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The Reason Keegan was sacked: DeRosario!


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That's interesting. Bobby Mcmahon on Fox Sports World News suggested that it was because Keegan was interested in Stalteri (I guess for next season) but the Man C. Chairman denied him. The DeRosario thing makes more sense, however, because he was a free agent and could be signed now, even with the transfer window closed. One way or another, there is a Canadian angle here.

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How about I litter this thread with some trash from the tabloids (and some respectable papers...)

Note that the tabloids refer to De Rosario, and the more respectable papers refer to a striker for next season (to which the response was "well, you may not be here next season!")


KEVIN KEEGAN has quit as the Manchester City manager.

BY chris bailey

573 words

11 March 2005

Manchester Evening News


Keegan has appeared jaded over the past few weeks and the final straw seems to have come when he was refused permission to bring in an out of contract Canadian player towards the end of last week.





359 words

12 March 2005




© 2005 Mirror Group Ltd

KEVIN Keegan"s exit from Manchester City was sparked by a row over the signing an unknown Canadian player.

And City, £62million in debt, now admit they are powerless to prevent Shaun Wright-Phillips becoming the next big name to leave the club.

Keegan wanted to replace the injured Wright-Phillips with out-of-work Canadian international Dwayne De Rosario for the rest of the season.

But when he put his plan to chairman John Wardle it was turned down and Keegan was told he had to give the kids a chance instead. Keegan was left fuming and City insiders claimed he even threatened to walk out on the club a week ago before having second thoughts.

Disillusioned Keegan took charge of City for the last time in Monday night"s 1-0 defeat by Bolton when he picked young Willo Flood in the right-wing role he had earmarked for De Rosario.

But Flood flopped and was substituted by Keegan at half-time - a decision designed to show Wardle and the board the pressing need for new players.

Keegan spent a couple of days reviewing his future but by that stage Wardle had come to the conclusion that the time was right for a change of manager.

He told Keegan he felt it best if he left with immediate effect and the departing manager was not even given a chance to say goodbye to his players.

One City insider said: "The business with the signing of the Canadian brought things to a head. But it was just a matter of time before it all kicked off."

Keegan was also unhappy at the prospect of having to sell England international Wright-Phillips this summer.

He believed the decision showed a lack of ambition by City, despite it making financial sense.

Wardle yesterday all but confirmed that prize asset Wright-Phillips will be on his way this summer - probably to Arsenal - when he said: "We have to look at everything in the summer.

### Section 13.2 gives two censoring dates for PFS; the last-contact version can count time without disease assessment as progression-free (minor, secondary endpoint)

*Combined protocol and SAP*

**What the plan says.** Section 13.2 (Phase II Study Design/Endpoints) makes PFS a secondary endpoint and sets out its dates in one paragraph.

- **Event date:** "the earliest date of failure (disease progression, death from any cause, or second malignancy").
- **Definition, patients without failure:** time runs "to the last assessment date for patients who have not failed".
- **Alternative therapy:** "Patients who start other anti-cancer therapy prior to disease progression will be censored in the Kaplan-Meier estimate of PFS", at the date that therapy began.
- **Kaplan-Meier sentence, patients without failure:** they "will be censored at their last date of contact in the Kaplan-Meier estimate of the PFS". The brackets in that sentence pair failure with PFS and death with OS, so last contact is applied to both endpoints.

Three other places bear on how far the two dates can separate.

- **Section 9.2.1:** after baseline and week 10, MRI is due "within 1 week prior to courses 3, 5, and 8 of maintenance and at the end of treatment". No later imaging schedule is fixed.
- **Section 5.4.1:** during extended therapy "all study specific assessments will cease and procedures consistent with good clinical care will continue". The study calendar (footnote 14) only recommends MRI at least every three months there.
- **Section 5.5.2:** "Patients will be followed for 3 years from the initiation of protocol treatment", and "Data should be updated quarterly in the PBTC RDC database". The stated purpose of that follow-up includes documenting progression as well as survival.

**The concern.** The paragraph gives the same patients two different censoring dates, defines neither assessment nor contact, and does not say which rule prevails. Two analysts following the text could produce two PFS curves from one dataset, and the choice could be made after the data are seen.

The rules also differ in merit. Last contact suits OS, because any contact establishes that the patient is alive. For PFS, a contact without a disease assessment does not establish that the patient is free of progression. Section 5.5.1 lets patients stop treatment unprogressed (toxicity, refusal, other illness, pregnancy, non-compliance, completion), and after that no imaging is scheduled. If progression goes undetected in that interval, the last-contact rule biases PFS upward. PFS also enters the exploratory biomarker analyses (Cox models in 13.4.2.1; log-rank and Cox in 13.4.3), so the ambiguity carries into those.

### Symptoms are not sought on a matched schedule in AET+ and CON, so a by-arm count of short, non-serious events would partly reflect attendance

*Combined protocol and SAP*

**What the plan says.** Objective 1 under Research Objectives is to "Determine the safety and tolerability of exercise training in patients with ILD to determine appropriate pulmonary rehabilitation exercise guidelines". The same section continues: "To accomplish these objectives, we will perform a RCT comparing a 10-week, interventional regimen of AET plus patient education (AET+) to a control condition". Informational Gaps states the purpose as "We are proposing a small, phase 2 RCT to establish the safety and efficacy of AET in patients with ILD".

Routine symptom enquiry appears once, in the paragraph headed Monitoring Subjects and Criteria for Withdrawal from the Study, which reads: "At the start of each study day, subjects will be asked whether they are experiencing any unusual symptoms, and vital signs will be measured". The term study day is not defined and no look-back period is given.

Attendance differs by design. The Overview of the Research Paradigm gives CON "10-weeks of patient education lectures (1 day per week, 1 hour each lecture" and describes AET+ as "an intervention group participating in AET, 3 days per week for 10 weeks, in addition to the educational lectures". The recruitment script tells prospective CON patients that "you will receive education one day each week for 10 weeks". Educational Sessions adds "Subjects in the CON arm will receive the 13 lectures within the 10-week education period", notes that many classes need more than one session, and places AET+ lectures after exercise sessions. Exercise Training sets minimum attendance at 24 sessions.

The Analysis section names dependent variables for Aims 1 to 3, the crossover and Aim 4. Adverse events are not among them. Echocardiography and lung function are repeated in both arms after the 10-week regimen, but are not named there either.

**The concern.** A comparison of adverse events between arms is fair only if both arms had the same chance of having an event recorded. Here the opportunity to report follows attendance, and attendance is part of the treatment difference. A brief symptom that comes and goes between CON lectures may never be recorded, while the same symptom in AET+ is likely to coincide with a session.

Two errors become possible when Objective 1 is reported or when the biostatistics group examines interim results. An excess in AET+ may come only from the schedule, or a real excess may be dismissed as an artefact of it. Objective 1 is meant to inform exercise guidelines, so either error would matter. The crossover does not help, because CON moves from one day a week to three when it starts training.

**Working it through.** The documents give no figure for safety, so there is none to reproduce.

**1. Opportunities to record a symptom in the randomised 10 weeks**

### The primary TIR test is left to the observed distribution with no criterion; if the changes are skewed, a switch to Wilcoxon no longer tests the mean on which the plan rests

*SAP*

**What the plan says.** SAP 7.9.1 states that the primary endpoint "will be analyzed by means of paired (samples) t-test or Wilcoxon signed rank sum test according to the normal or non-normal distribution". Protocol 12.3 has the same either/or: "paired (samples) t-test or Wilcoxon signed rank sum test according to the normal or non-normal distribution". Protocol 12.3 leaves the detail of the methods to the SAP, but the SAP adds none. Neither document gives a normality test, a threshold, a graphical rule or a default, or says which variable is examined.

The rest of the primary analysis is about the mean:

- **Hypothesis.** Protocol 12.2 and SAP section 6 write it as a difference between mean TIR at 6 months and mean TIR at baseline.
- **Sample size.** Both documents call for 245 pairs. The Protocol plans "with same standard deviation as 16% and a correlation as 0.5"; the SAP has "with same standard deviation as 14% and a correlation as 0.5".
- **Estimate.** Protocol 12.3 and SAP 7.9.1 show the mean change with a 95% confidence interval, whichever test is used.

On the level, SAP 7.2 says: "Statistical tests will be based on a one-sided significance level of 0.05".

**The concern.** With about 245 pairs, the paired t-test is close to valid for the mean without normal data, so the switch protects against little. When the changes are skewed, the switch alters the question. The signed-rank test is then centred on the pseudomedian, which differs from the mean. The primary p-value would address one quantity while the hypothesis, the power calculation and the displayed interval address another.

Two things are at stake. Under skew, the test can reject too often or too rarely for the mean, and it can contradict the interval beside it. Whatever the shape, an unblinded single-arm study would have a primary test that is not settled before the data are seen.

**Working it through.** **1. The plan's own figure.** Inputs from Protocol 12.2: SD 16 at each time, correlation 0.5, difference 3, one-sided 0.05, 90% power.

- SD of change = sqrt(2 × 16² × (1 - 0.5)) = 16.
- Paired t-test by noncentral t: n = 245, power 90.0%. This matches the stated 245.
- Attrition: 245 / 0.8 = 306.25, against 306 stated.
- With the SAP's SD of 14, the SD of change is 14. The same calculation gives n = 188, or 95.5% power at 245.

"I"m not looking to lose Shaun or anyone. But we have to consider everything."



City insider dealing suits Pearce;Keegan resignation;Football

Oliver Kay

701 words

12 March 2005

The Times



© 2005 Times Newspapers Limited. All rights reserved


The parting of the ways came suddenly during a routine meeting in which Keegan expressed his desire to enter negotiations to sign a Canadian player who would be out of contract at the end of the season. Wardle expressed misgivings and said for the first time that he could not guarantee that Keegan would be in charge next season. The manager immediately suggested that there was no point in him outstaying his welcome and a settlement was agreed, amicably and with remarkable speed.



Better dead than ordinary

Dion Fanning,

1,337 words

13 March 2005

The Sunday Independent (Ireland)


They were meant for each other, a match made in purgatory. It is a shame that the torment couldn't continue, but it ended in typical confusion with Keegan wanting to sign an unheralded Canadian striker for next season and the chairman hinting that they may want another manager next season.


People who just don"t belong


294 words

14 March 2005

Daily Post (North Wales)



© The Liverpool Daily Post & Echo Ltd, 2005.

NOW while everyone likes Kevin Keegan, who is a passionate man, there is a myth around that when the going gets tough, he gets going.

Apparently the reason he left Man City was they wouldn"t stump up the cash to get him some little-known Canadian to replace Shaun Wright-Phillips.

Along the lines of: "Can I have a Canadian?""


"Right, I"m off then."" Maybe he just doesn"t belong in the management chair. Perhaps it"s not really for him.

Well, Kev"s demise got us thinking about footballers and teams who simply don"t belong in places. You know, like Arsenal and the latter stages of the Champions League.

I mean, you"d never find Dennis Bergkamp sitting his pilot"s licence.

And you wouldn"t see Jose Mourinho in one of those "Build your own confidence workshopsSome might say that"s about as likely as finding a Manchester United fan in Manchester.

You wouldn"t see Alex Ferguson wobbling away from Arsene Wenger"s house after a few chablis and a good, matey chat, before Arsene wakes himself up the next morning and motors down to the opticians.

It just wouldn"t happen. It"s as likely as Lord Lucan and John Lennon rowing the Titanic to the moon.

It"s like Ruud van Nistelrooy 30 yards from goal, Jermain Pennant at a taxi rank, Mickey Quinn and Jan Molby at Weightwatchers (although they"d be more than welcome there), Ryan Giggs at a Wales friendly, West Brom in the Premiership, Harry Kewell in the first team, Roy Keane buying a prawn sandwich, Michael Owen on the pitch, Jonathan Woodgate in full training, phew...

They just don"t belong

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